Ice climbing Frankenstein Cliffs
Benny Allen follows me on a rarely fat Gandolf The Great- Photo by Ben Lieberman

All this ice was great for the 25th annual Ice Fest and despite a burly cold first day of the event folks seemed to have a great three days at the event.

Avalanche Courses

We’ve been having another great year for our avalanche courses with 6 AIARE 1 courses behind us, an Avalanche Rescue course, and an AIARE 2 course that just ended yesterday (with ski conditions that signaled ski season is definitely back!)

avalanche course tuckerman ravine mount washington
Making snow-pack observations during an AIARE 1 Course- photo by Alexandra Roberts

We only have one more AIARE 1 Course that isn’t sold out

NEW: March 3-5

One more Avalanche Rescue Course:

March 16

One more AIARE 2 Course:

March 17-19

Here’s some footage showing our last day of our AIARE 2 course which should get you stoked for the rest of the ski season!

 

If you do book any of these courses be sure to use “DavidNEM” in the promo/notes box to be entered into a drawing for a free guided adventure.

Gear Reviews

I have been testing a ton of great new gear this season from companies like Petzl, Sterling, Black Diamond, Kailas, Arcteryx, DPS, Dynafit, and many more. Expect to see a lot of new gear reviews posting in March and April as I find time to give these products honest and detailed reviews.

ice climbing Cathedral Ledge
Testing the Kailas Entheos II Ice Tools and clothing- photo by Peter Brandon

Looks like another nice dumping of snow (totals up to 14″) is coming Wednesday so I’m really looking forward to this weekends avalanche course! Hope you get out and enjoy the snow and thanks for reading!

See you in the mountains,

Northeast Alpine Start

Best Gear Deals for Climbers (Backcountry)

While I’m not super excited about how commercialized our holidays have become I do get stoked on seeing big discounts on gear that I own and love. I subscribe to quite a few gear companies emails and I’m combing them all for the best upcoming sales on specific items I have either reviewed or would love to own. I will also be specific on what the actual discount offered is! None of the “up to x percent off”… I hope you find this list more personal than your average marketing email, and if you have any questions about any of my suggested products please let me know in the comments!

Part 1- Backcountry.com

Their campaign 30% off Select Arc’teryx! Some of the specific items on my list:

30% off Arc’teryx ACRUX AR Mountaineering Boots! (use code ARC30 at checkout) My current favorite ice climbing boot with a very detailed review here!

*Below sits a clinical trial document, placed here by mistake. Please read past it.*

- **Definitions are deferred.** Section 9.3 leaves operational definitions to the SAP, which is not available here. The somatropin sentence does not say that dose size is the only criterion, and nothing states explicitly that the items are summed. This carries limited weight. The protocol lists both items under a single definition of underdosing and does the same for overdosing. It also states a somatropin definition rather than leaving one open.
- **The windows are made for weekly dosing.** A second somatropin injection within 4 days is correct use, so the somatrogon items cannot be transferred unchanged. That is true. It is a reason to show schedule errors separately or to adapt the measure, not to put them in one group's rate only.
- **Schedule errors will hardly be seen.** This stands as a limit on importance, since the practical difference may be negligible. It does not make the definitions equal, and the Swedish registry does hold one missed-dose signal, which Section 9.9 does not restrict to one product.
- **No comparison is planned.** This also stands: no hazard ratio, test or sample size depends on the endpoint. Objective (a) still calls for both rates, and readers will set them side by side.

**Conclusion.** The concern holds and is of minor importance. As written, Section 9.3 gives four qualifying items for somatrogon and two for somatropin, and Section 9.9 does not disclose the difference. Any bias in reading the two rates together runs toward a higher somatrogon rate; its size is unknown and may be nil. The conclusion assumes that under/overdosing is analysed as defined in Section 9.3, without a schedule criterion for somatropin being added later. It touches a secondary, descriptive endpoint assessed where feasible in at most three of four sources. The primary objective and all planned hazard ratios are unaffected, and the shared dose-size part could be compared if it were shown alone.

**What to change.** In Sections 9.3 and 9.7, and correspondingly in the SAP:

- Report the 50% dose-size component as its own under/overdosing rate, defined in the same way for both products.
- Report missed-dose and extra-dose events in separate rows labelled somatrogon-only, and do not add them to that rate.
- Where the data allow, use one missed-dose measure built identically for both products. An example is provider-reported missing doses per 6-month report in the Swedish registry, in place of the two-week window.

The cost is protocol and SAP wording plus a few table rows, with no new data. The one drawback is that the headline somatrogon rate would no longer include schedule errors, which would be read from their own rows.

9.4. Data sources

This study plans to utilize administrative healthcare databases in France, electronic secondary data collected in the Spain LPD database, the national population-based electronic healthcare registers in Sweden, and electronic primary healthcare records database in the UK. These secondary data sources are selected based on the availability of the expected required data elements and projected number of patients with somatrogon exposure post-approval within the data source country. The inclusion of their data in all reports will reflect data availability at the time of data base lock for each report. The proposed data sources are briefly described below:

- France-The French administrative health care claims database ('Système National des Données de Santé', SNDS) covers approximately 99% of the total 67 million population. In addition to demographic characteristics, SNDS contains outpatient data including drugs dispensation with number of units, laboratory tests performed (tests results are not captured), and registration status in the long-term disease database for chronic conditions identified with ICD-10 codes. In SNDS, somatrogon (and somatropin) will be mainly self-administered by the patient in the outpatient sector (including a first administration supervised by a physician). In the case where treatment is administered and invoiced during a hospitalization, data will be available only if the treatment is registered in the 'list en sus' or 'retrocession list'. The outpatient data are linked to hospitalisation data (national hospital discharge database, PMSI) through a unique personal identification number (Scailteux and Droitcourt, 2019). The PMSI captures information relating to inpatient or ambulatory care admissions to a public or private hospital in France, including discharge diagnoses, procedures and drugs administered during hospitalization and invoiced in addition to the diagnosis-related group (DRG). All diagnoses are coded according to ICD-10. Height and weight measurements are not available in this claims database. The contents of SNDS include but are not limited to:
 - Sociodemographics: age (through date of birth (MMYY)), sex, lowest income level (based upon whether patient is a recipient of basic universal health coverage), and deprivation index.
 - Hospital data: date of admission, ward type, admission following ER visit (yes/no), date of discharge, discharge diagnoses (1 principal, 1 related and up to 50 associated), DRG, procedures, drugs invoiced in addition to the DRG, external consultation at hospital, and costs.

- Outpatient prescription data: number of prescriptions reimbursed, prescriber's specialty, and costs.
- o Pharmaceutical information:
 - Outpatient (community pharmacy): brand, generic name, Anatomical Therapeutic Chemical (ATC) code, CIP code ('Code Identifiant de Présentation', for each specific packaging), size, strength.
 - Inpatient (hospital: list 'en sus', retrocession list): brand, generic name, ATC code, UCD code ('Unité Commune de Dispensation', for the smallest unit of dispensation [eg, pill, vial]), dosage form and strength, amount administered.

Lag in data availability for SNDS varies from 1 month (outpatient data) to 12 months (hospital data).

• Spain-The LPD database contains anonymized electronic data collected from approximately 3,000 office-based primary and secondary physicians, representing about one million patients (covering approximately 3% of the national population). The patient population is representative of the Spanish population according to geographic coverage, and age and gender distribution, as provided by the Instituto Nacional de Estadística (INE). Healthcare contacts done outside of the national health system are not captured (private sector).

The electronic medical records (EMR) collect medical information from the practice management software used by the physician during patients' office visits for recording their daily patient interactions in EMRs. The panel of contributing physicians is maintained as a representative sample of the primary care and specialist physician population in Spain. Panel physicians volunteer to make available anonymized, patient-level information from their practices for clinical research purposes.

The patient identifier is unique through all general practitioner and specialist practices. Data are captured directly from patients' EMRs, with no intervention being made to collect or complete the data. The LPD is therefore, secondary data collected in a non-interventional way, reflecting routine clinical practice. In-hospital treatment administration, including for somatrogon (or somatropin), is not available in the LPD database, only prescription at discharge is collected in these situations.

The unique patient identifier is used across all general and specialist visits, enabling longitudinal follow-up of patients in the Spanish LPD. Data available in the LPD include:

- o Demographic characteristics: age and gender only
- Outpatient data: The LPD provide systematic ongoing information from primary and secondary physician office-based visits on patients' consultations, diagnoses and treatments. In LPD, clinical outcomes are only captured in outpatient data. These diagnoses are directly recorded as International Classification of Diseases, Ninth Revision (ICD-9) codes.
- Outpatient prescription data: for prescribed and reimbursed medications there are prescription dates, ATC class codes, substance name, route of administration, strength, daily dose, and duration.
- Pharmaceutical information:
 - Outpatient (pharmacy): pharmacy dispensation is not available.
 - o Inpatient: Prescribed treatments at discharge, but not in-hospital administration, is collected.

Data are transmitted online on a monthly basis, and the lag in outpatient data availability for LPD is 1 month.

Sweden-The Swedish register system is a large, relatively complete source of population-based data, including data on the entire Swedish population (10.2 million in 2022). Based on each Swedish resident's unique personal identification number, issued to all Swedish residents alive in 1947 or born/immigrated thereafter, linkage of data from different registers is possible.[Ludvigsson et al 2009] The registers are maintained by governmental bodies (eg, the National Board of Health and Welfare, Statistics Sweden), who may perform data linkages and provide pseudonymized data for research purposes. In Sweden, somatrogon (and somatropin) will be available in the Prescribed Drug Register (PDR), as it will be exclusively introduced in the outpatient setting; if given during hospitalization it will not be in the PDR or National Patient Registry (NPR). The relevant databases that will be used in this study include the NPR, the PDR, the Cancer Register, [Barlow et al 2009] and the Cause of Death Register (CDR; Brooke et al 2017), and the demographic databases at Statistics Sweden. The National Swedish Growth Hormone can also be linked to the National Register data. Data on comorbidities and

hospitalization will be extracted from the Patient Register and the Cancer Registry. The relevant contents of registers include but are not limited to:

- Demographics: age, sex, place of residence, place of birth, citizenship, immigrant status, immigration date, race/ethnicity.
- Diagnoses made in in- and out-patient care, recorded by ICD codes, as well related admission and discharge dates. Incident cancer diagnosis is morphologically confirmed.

Arc'teryx Arcux AR Mountaineering Boots
The author testing the Arc’teryx Acrux Mountaineering Boots- Photo by Brent Doscher

30% off Arc’teryx FL-365 Harness (use code ARC30 at checkout)

30% off Arc’teryx Acrux FL Approach Shoe

Their campaign “Up to 30% off Scarpa, LaSportiva, Petzl & Prana

My personal picks:

25% off LaSportiva Boulder X Approach Shoes– I reviewed these this Fall here!

25% off LaSportiva GS 2M Mountaineering Boots–  On my short wish list

25% off Scarpa Phantom 6000 Mountaineering Boot– I am currently reviewing these

Scarpa Phantom 6000 Boots
Author testing Scarpa Phantom 6000 Boots on Mount Washington- photo by Brent Doscher

25% off Scarpa Phantom Tech Mountaineering Boot– Lighter version I hope to review!

25% off Petzl GriGri+– This is the lowest price I’ve seen on this awesome device I reviewed here.

Petzl GriGri+ Review
Petzl GriGri+ photo by Alexandra Roberts

25% off Petzl Sitta Harness– This is my go-to harness and I reviewed it here.

25% off Petzl Actik Headlamp– My current everyday headlamp

25% off Petzl Sirocco Helmet– My favorite helmet of all time (thus far!) Review here.

Petzl Sirocco Helmet
Petzl Sirocco Helmet- photo by Matt Baldelli

25% off Petzl Nomic Ice Tools– Save $150 on a set of these!

33% off the new Black Diamond ATC Pilot Belay Device– I want one.

25% off Black Diamond HiLight Tent– I used this for two weeks in the Cascades this summer and it was perfect!

Black Diamond HiLight Tent, Mount Rainier
Black Diamond HiLight Tent, Mount Rainier

45% off Women’s Black Diamond First Light Hoody– I reviewed this great piece here!

30% off Men’s Black Diamond First Light Hoody– Bummer not same deal as women’s!

25% off Black Diamond Express Ice Screws– A standard in the category!

I will add more from Backcountry as I find deals but these are my current “top picks”. If you missed my “20 Holiday Gifts for the Mountain Lover” you can check it out here!

Have a great Holiday tomorrow and be sure to #optoutside on Black Friday! I will be standing by REI’s great initiative on Friday and am pledging to myself and family that I will be 100% “radio” silent (and outdoors). I will continue this with Part 2 and be sharing deals I find around Cyber Monday and Tech Tuesday so stay tuned and…

See you in the mountains,

Northeast Alpine Start